As humans, I think it is in each of us to teach in some fashion. But, you do not have to teach in a classroom in order to change and impact the lives of others. Any time you share your experiences and knowledge with others you are teaching. The difference is that some of us choose a more formal path. For me it is only part of who I am, but an important part. After all, I am also a mother, wife, daughter, friend, sister, businesswoman, and artist.

Teaching is not only about the subject matter, but also teaching others to be the best versions of them. Learning how to head out into the world and make a change. You don’t have to cure cancer, but you should always know that you gave it your all.

Teaching allows me to give back and it allows me to spend the summers with my daughter. It gives me time to paint and explore all aspects of who I am as a designer and artist. I am inspired and challenged every day. Is teaching for everyone? No, absolutely not! Trust me. You would not want me as your auto mechanic or doctor. It is what is best for me and where I am right now. Will I teach for the rest of my career? Yes, probably in some form. To me, it is a calling and who I am. Then again, as life changes us, what we want can change. So, for those who believe that “those who can’t do, teach”, perhaps you never really understood why we do what we do.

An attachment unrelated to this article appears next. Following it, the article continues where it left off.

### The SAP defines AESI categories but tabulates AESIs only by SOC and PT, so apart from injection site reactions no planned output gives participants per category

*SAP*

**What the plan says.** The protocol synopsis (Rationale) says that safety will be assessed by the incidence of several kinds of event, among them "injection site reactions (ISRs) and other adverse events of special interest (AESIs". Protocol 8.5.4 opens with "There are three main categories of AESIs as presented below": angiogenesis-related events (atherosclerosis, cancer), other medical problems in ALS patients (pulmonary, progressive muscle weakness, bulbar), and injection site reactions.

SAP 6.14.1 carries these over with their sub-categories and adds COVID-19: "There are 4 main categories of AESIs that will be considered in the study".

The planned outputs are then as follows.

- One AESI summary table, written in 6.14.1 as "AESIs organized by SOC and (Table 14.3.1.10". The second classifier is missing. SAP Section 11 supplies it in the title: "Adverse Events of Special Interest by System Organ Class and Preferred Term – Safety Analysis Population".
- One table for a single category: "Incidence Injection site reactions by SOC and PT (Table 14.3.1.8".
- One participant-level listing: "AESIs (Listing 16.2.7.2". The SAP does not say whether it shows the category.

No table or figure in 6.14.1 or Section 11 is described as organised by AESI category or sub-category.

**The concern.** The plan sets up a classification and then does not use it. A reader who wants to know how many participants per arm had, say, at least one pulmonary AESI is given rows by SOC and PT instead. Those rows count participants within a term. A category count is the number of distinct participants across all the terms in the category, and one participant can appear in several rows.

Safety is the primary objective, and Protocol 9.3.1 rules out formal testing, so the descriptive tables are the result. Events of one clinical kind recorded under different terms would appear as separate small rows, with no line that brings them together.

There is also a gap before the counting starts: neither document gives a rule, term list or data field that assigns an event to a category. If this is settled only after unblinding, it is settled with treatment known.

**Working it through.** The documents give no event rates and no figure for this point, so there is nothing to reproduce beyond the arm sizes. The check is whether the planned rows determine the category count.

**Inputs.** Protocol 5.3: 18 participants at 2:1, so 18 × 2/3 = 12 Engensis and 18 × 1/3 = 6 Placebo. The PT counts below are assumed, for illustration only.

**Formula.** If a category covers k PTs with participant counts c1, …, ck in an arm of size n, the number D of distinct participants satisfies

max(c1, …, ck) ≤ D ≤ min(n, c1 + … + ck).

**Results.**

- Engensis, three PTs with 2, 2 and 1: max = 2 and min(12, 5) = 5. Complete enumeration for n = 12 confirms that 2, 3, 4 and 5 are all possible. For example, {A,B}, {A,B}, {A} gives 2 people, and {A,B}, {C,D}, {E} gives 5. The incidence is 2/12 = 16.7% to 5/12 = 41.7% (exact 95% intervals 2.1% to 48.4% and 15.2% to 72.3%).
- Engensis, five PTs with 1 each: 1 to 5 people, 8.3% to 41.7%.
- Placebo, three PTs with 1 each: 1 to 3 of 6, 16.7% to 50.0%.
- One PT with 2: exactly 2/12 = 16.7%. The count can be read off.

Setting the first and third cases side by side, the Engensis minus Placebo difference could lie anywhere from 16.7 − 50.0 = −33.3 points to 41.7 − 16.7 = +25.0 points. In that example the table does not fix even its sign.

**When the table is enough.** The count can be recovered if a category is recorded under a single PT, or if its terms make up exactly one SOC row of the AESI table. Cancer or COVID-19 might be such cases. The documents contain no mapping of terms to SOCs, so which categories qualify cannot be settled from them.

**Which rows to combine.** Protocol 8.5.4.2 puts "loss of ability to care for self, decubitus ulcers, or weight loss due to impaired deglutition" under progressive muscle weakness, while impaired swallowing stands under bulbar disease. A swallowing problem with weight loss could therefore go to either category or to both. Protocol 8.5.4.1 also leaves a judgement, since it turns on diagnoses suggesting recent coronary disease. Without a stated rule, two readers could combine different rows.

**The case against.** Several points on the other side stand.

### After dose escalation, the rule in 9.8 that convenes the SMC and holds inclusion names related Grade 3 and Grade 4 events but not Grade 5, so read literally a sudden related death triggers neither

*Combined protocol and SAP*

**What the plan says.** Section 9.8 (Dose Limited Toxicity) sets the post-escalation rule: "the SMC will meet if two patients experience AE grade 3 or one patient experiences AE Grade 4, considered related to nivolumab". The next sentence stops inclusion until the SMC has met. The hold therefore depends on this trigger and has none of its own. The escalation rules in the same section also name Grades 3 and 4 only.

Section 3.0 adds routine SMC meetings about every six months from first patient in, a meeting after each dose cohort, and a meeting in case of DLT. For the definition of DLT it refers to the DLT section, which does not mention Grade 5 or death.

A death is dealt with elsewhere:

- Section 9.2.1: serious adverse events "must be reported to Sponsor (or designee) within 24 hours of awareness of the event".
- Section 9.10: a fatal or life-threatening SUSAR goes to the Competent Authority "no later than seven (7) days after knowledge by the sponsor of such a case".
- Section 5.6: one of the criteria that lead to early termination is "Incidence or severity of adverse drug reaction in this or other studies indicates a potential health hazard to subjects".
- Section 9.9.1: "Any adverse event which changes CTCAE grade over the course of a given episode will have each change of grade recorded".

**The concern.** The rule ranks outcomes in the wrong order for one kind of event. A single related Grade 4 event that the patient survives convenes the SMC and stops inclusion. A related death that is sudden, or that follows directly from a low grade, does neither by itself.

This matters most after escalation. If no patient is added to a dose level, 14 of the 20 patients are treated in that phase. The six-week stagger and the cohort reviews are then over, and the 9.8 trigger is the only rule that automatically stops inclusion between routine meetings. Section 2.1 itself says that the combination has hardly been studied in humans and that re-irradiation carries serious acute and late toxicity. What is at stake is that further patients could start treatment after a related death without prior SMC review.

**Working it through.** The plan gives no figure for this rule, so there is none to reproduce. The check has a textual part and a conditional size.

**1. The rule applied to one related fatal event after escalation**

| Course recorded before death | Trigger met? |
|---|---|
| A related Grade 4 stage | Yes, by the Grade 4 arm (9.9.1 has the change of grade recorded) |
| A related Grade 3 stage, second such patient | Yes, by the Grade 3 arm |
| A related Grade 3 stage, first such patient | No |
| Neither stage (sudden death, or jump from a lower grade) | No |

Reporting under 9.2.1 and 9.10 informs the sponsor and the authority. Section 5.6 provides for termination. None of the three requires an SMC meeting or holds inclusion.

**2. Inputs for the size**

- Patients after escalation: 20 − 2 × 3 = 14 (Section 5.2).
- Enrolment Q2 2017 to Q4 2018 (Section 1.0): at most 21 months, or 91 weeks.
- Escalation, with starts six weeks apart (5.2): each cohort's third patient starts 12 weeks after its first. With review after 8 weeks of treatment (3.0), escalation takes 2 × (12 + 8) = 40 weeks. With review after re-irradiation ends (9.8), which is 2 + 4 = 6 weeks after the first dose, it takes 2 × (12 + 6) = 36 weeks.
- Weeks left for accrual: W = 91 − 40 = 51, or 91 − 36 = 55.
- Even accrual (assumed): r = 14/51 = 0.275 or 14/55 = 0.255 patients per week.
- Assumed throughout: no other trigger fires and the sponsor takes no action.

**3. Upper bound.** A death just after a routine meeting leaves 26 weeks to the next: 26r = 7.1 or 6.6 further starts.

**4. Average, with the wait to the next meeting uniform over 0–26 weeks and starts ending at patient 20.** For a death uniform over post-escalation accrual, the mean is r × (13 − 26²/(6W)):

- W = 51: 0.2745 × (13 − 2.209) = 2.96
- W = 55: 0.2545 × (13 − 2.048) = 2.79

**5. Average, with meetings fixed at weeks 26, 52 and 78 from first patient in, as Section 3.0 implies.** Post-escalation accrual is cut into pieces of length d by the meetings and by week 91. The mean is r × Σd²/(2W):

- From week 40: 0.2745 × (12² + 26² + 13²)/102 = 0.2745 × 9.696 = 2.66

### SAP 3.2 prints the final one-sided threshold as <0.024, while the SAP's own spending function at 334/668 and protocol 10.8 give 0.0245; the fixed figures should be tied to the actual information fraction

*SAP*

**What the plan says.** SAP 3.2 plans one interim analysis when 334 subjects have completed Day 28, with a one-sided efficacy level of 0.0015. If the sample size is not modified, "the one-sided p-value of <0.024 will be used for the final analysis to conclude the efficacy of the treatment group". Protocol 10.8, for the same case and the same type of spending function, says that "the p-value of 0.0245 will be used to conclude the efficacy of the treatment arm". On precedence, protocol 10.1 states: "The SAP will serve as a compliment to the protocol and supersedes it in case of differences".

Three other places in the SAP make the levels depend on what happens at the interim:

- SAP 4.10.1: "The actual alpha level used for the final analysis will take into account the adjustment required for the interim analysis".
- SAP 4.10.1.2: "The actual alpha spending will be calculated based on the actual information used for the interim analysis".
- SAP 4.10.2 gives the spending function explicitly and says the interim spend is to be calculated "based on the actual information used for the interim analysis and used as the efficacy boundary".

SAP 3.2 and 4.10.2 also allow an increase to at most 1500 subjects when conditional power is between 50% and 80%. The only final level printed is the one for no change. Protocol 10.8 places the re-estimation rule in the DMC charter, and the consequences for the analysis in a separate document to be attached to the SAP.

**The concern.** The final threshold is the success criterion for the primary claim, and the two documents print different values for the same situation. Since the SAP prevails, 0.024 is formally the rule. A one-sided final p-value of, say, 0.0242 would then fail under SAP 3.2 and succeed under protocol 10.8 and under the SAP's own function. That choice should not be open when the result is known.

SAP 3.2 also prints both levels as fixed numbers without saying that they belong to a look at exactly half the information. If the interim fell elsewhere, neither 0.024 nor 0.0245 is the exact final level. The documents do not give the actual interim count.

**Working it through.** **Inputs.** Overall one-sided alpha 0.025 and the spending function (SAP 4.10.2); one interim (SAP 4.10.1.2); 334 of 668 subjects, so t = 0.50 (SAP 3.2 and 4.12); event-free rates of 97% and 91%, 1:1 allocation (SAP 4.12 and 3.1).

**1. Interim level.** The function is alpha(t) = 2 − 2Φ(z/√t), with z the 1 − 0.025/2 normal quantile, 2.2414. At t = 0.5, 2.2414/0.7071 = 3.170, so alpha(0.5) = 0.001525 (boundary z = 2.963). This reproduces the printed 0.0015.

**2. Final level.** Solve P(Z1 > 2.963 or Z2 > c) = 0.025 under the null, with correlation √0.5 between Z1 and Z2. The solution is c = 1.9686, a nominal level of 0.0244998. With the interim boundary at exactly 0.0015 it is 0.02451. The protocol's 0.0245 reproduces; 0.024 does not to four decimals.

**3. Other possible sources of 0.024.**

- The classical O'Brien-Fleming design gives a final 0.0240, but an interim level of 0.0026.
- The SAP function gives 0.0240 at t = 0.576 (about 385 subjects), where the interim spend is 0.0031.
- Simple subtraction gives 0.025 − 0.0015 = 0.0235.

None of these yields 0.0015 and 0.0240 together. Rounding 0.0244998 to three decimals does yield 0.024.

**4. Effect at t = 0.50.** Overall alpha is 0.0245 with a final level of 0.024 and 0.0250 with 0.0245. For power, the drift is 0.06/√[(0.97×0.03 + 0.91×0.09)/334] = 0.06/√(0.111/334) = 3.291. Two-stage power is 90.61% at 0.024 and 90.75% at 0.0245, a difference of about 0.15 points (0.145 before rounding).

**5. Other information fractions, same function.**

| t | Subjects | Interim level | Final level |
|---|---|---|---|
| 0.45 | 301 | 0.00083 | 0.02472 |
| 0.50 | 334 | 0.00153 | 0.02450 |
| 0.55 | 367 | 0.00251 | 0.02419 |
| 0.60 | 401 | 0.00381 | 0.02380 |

Be yourself and never allow anyone to tell you that you can’t. We all have an inner calling and to often we ignore it for any number of reasons. To ignore it because we think we can’t find the time, we wonder how we will make money, or we’re scared others will judge us, shame on us.

Do what you love, even if you take a few years to figure out how.  Don’t let anything stand in your way. Know that sometimes it is about timing. It took me 15 years to be able to return to painting and my art the way I wanted. I always thought I couldn’t find the time. I was focused for so long on making money and supporting myself. I always believed if I was not in a financially stable place and did not have the framework to allow me to give it my all that I would never be able to truly enjoy it.

You can do it all, really. A strong support team is important. However, support can come in many forms. Sometimes we are all we have and need and sometimes we need others.
Think about the future. Think about the teachers that changed you and shaped your life. We are all who and where we are because someone (parent, teacher, friend, mentor) taught us something life changing. We all have something unique to teach and share with others. So, do it.

My hope is that others can relate and that I gave you something to think about. I also hope that you see that art and education are valuable. They are important not only to students, but also to the community and to our future. Without art I would not be who I am today. I struggled in math and science. Art was where I excelled. It is always interesting how we end up where we do. I have no regrets, and now I not only do what I love, but love what I do.